Soul Food

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Fall and winter remind me of my Grandmother’s cooking; the food I grew up on. Soul food.

I grew up in a Portuguese-Canadian household and the kitchen — like many homes — was the axis on which our household turned.

These seasons brought all sorts of fare to our table: wild game like turkey, rabbit, pheasant and moose; off cuts like pig tails and ears, cows tripe; salt cod in many forms; collard green and potato soup (called Caldo Verde, in Portuguese); fried pumpkin cake (pictured above).

Making something delicious when you have nothing is a common theme across all of the worlds great cuisines. Indeed, many great dishes come from peasant roots.

I believe human beings are hard-wired to have an emotional connection to food. The world over, food is a celebration of mankind overcoming adversity. Even in the first world, where many of us are fortunate enough to be far removed from the struggle to find enough to eat, we have in us the DNA of our ancestors who scratched and clawed their way to their next meal.

What I remember most about the earliest meals of my life is that they were made by people who loved me, there was hard work and long hours in the kitchen to make them and, of course, that they were delicious. During my apprenticeship at Eigensinn Farm, I rediscovered the correlation between effort and taste of a dish. Food just tastes better when it’s grown and prepared made by the hands of someone who cares.

If you’re like me, you’ll be spending much of your free time over the holiday season at the grocery store, market, in the field hunting and foraging and, of course, in the kitchen. Remember, all those hours of effort mean something to the quality of your dishes. More importantly, they mean something to the people who eat them.

 

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How Craft Beer Has Changed My Palette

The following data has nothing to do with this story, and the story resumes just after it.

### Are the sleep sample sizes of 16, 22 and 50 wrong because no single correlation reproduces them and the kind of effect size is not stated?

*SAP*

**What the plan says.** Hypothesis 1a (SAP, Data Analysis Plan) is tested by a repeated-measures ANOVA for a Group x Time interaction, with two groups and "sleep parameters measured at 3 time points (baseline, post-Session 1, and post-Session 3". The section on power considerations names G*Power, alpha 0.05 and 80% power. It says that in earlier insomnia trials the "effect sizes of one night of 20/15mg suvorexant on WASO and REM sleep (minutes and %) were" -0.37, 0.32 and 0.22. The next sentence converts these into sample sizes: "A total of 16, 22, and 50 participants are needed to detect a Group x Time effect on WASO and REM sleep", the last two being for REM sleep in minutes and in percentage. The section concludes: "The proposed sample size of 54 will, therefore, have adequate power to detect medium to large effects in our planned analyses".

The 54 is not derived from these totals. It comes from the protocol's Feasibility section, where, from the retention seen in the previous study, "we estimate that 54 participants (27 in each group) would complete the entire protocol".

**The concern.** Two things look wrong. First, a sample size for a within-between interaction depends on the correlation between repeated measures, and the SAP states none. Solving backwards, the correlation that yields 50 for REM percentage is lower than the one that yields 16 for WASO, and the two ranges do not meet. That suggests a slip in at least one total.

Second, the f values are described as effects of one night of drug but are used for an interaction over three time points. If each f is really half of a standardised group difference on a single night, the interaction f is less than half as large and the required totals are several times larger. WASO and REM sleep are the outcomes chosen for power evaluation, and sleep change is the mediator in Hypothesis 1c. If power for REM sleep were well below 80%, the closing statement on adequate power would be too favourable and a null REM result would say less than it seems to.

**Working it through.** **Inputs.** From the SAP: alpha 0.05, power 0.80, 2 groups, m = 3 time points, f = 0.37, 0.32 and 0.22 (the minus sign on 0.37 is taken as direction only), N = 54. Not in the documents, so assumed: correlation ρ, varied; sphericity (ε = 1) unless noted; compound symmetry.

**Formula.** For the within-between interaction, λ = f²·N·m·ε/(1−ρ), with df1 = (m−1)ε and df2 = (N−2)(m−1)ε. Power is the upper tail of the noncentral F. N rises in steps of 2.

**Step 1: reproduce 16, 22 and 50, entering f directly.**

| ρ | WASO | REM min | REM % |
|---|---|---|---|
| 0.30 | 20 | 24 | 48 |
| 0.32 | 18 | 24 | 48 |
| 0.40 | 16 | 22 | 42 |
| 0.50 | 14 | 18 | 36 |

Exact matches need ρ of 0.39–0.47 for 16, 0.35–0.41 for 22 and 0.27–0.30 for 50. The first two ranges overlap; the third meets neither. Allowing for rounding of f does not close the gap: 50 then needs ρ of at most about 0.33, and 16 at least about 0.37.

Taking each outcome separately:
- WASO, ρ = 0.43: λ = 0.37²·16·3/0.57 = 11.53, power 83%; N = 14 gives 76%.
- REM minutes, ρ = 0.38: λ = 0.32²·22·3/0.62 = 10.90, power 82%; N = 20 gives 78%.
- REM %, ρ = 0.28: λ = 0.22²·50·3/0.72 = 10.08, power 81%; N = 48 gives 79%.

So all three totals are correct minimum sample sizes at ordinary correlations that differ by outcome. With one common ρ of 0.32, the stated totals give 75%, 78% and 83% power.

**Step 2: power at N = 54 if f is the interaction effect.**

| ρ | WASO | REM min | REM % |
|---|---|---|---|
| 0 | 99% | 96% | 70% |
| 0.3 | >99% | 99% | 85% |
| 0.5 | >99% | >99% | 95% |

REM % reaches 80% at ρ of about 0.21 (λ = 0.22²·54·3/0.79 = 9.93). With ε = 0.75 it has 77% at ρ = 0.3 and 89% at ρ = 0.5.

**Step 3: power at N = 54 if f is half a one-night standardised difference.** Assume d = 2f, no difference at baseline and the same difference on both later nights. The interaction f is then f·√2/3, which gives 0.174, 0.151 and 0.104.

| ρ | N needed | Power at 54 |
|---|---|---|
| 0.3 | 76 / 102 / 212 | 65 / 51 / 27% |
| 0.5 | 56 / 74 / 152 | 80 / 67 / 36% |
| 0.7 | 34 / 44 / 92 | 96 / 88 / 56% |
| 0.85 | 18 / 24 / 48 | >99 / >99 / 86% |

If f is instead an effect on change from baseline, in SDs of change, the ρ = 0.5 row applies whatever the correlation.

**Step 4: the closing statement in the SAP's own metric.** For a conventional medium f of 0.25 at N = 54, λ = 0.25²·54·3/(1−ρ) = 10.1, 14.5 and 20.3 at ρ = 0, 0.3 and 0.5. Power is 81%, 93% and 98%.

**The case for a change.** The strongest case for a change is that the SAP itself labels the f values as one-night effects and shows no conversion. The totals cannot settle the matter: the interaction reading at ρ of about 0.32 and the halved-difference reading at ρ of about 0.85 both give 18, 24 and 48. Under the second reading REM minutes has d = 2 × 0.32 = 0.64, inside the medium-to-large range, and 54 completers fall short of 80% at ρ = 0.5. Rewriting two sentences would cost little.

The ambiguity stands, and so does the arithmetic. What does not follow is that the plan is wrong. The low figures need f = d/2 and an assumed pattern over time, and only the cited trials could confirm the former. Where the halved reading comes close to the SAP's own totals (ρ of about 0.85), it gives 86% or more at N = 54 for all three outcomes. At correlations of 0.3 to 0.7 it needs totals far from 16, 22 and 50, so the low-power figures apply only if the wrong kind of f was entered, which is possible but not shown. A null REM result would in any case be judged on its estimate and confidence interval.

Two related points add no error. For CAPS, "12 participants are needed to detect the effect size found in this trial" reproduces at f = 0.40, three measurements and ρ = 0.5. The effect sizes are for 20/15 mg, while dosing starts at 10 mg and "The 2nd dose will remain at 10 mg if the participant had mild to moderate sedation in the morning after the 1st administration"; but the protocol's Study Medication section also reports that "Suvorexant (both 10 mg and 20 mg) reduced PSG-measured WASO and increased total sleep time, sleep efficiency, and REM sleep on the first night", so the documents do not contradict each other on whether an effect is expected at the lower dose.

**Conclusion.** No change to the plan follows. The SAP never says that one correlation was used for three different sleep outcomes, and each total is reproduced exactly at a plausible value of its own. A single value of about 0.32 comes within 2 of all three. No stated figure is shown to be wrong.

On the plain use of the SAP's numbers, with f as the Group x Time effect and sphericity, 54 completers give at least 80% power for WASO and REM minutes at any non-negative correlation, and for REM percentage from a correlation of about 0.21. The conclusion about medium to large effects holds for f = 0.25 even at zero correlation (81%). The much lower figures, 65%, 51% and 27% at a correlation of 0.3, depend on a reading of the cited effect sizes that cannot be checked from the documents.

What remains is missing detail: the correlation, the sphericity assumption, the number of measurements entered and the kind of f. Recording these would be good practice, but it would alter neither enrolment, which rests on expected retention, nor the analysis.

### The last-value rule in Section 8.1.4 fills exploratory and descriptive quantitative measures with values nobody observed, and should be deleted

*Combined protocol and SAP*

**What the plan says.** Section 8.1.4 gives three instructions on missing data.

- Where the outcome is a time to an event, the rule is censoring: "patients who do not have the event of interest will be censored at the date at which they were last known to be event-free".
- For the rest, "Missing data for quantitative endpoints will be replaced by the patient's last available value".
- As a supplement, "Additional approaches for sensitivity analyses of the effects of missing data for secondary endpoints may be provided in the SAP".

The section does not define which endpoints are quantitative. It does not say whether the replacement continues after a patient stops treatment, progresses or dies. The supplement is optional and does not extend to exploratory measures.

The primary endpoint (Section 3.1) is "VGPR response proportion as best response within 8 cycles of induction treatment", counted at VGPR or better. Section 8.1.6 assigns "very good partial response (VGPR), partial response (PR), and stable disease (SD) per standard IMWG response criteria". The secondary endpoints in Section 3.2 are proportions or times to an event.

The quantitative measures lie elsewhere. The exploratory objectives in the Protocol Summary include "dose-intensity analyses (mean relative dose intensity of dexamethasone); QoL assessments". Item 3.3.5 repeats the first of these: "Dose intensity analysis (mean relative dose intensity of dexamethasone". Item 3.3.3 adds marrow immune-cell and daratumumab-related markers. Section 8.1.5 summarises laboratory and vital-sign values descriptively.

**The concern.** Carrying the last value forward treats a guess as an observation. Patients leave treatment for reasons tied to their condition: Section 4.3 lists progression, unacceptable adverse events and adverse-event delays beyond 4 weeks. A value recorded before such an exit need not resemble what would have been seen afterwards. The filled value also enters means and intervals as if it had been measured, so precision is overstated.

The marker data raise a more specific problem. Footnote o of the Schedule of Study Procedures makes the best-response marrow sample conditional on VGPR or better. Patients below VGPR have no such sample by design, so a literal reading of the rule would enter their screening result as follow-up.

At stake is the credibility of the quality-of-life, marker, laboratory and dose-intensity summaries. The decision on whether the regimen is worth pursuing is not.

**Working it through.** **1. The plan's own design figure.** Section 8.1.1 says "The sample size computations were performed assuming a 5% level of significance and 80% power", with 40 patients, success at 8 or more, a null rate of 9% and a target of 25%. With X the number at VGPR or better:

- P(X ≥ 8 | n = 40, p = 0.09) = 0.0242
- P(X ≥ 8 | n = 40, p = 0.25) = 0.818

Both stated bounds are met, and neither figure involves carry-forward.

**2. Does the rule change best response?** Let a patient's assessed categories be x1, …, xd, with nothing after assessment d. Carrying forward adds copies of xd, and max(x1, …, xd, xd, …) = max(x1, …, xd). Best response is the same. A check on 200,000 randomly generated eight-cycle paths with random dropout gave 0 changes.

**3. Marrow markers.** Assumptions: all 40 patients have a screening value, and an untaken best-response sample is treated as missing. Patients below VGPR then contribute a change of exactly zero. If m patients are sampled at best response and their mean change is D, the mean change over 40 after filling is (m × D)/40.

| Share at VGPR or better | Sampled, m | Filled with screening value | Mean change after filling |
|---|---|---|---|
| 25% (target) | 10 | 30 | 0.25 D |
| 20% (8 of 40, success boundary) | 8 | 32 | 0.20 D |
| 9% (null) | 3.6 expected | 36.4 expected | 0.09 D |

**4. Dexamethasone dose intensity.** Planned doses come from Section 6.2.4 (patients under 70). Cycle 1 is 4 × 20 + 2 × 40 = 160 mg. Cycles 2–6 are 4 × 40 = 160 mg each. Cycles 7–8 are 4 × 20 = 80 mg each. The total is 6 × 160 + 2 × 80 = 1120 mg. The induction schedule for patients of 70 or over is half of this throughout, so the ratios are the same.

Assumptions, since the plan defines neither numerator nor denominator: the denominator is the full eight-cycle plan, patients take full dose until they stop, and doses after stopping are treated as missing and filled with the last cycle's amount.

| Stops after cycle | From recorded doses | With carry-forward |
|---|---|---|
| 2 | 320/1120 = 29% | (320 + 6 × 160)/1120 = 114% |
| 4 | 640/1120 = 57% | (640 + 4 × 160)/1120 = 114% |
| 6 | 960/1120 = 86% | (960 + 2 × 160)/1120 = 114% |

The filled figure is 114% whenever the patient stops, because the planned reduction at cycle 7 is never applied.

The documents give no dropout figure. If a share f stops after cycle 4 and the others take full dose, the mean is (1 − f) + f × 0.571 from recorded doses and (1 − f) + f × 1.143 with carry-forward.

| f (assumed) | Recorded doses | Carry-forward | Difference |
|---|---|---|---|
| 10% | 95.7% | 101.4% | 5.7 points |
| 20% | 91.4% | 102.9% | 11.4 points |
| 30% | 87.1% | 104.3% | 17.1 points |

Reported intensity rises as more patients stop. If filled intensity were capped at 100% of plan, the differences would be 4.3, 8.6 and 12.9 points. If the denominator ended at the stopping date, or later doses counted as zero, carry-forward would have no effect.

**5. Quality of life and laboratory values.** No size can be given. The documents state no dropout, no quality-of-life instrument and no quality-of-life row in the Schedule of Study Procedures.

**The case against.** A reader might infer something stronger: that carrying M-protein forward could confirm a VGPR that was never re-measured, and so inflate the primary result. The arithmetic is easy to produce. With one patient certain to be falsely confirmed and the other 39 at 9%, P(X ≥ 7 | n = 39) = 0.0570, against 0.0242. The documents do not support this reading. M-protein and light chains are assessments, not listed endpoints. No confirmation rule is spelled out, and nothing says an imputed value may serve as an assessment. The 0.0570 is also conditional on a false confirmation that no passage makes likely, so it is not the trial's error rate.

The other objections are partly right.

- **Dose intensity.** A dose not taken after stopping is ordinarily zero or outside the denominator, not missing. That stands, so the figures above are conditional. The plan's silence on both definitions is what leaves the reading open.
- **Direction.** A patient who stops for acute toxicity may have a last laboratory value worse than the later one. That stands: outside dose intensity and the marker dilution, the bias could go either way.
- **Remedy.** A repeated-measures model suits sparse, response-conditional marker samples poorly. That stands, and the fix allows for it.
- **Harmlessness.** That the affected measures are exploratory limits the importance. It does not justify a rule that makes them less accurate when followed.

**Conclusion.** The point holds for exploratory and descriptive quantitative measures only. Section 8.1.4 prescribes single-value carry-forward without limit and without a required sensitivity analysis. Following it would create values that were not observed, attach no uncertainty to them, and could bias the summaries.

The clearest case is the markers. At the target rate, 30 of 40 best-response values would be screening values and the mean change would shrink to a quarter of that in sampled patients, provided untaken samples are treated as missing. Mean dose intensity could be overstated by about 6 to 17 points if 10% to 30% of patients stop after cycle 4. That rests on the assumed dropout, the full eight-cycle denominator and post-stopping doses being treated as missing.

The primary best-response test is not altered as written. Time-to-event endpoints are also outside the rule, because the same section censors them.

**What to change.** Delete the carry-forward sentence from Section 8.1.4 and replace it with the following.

Like many Portuguese families growing up, my family encouraged wine with dinner. My Grandfather still drinks his homemade red wine with every meal. And as I’ve described in post’s past, we ate a lot of wonderful and delicious things. By all rights, I should have grown up a wine lover.

Alas, I am not. But that is changing, and I think I owe it all to craft beer.

In earnest, I didn’t start enjoying craft beer until about six or seven years ago. Since then, my palette has grown tremendously; I prefer barrel aged stouts and experimental sours to more traditional brews. In fact, having now tried thousands of different kinds of beer, one of my favorites remains Nickel Brook’s Winey Bastard, an Imperial stout aged in Pinot Noir barrels.

Late last year I started sampling with red wine out of curiosity and, much to my surprise, I’m really enjoying it! Red wine presents the same depths and complexities that I’ve come to expect in my favorite styles of beer. Fruity, chocolaty, toasted, acidic, boozy, bouquet, leathery, herbaceous, complex, smoky, spicy — these are all hallmark descriptors for some of the best beers in the world, and they belong right at home in a sommerlier’s vocabulary, too.

Wine drinkers, I’m putting you on notice: craft beer is a gateway to your world, and it should be vice-versa.